So to all the moms out there, have a Happy Mother’s Day! And for the moms-to-be, remember, it is never too early to start planning!

Thinking about another baby?

Friday, December 20th, 2013

sibs

After giving birth, there are some women who want to have another baby right away.  Others need a bit more time in between children.  Although there is no right or wrong time to have another child there are certain health considerations that point to optimum birth spacing.

Timing pregnancies less than 18 months or more than five years apart could raise the odds of the second baby being born prematurely, at low birth weight, or small for gestational age.  With too short an interval, researchers theorize, the problem may be that a mother’s body needs more time to recover from the stress and depleted nutrients of the first pregnancy.  With longer spacing, the problem could be that fertility gradually declines after a woman delivers.

Some research (although limited) suggests that a pregnancy within 12 months of giving birth is associated with an increased risk of placental abruption or placenta previa in women who previously had a C-section.

While waiting may be ideal, we understand that not all women can wait 18 months before trying for another child.  If you are thinking about having another baby, make sure you schedule a preconception checkup with your health care provider.  The two of you can discuss any health concerns.  Also, if you have had a premature baby, make sure you discuss ways to reduce your risk of having another premature birth.    Together you and your health care provider can choose the best time for you to add to your family.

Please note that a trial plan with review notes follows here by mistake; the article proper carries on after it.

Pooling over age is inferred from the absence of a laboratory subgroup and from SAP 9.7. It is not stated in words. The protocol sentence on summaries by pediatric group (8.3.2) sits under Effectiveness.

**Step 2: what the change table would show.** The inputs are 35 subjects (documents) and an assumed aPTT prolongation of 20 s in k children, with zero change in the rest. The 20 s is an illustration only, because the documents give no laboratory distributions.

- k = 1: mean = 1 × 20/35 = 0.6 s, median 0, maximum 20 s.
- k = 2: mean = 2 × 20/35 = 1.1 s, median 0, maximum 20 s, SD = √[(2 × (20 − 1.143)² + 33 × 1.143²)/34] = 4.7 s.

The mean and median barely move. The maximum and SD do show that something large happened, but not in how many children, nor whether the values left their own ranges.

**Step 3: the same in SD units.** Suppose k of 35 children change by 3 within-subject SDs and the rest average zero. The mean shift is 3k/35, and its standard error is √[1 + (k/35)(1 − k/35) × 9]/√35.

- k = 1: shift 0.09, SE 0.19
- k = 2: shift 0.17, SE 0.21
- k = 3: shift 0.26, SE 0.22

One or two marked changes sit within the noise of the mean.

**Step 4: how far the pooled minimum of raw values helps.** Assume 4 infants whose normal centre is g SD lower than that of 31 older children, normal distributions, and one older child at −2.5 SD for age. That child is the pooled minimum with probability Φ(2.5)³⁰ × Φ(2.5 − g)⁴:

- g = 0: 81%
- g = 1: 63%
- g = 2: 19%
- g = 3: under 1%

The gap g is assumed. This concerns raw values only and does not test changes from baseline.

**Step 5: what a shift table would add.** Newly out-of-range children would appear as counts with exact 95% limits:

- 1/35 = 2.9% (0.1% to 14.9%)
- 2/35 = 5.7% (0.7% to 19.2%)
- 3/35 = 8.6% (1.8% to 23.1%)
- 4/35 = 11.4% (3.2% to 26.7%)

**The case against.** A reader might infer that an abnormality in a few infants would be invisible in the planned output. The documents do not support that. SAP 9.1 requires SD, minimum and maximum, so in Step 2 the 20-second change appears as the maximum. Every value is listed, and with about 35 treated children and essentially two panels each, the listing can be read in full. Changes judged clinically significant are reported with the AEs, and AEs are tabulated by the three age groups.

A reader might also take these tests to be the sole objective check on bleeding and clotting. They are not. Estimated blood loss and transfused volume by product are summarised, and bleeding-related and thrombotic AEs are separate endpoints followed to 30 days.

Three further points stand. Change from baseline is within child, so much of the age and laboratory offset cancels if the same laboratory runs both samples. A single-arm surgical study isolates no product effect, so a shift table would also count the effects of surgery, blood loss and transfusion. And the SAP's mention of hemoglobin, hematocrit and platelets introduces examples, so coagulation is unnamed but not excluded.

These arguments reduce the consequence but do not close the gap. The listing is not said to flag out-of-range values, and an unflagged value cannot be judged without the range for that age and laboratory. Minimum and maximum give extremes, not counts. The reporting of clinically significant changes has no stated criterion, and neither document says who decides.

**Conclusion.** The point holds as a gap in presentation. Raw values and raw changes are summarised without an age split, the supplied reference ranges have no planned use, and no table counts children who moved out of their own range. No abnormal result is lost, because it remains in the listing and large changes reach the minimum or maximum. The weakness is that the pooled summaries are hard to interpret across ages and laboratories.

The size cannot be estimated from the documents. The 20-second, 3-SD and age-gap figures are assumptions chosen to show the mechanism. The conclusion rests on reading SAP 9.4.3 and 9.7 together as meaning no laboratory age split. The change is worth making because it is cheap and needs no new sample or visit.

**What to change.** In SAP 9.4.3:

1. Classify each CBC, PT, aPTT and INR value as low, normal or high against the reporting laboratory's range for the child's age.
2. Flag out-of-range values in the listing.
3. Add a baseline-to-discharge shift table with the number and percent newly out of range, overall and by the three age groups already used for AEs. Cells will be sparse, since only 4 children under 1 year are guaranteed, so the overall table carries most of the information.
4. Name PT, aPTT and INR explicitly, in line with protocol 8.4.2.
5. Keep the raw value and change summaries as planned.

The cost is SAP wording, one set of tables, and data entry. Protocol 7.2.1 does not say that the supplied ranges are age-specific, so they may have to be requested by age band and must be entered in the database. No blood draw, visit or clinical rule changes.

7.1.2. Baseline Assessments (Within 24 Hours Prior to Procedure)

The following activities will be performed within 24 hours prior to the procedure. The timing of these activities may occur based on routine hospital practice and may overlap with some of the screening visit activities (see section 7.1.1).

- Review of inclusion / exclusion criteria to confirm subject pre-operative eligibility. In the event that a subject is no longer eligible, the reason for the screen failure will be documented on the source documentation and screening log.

Health info on the Web

Tuesday, November 24th, 2009

woman-on-laptopOK, I confess; sometimes, if I’m not feeling well or some part of my body is bothering me, I turn to the Web first to try and find the culprit. I don’t intend to diagnose myself, but sometimes the convenience of having all that information at my fingertips makes it too easy. And I don’t think I’m alone. The Washington Post published an article earlier this month on the increasing use of the Internet to search for health topics. The article also mentions a new term, “cyberchondriac,” which is similar to a hypochondriac except that the person uses the Web to further her fears and anxiety about her health. Thankfully, that’s not me!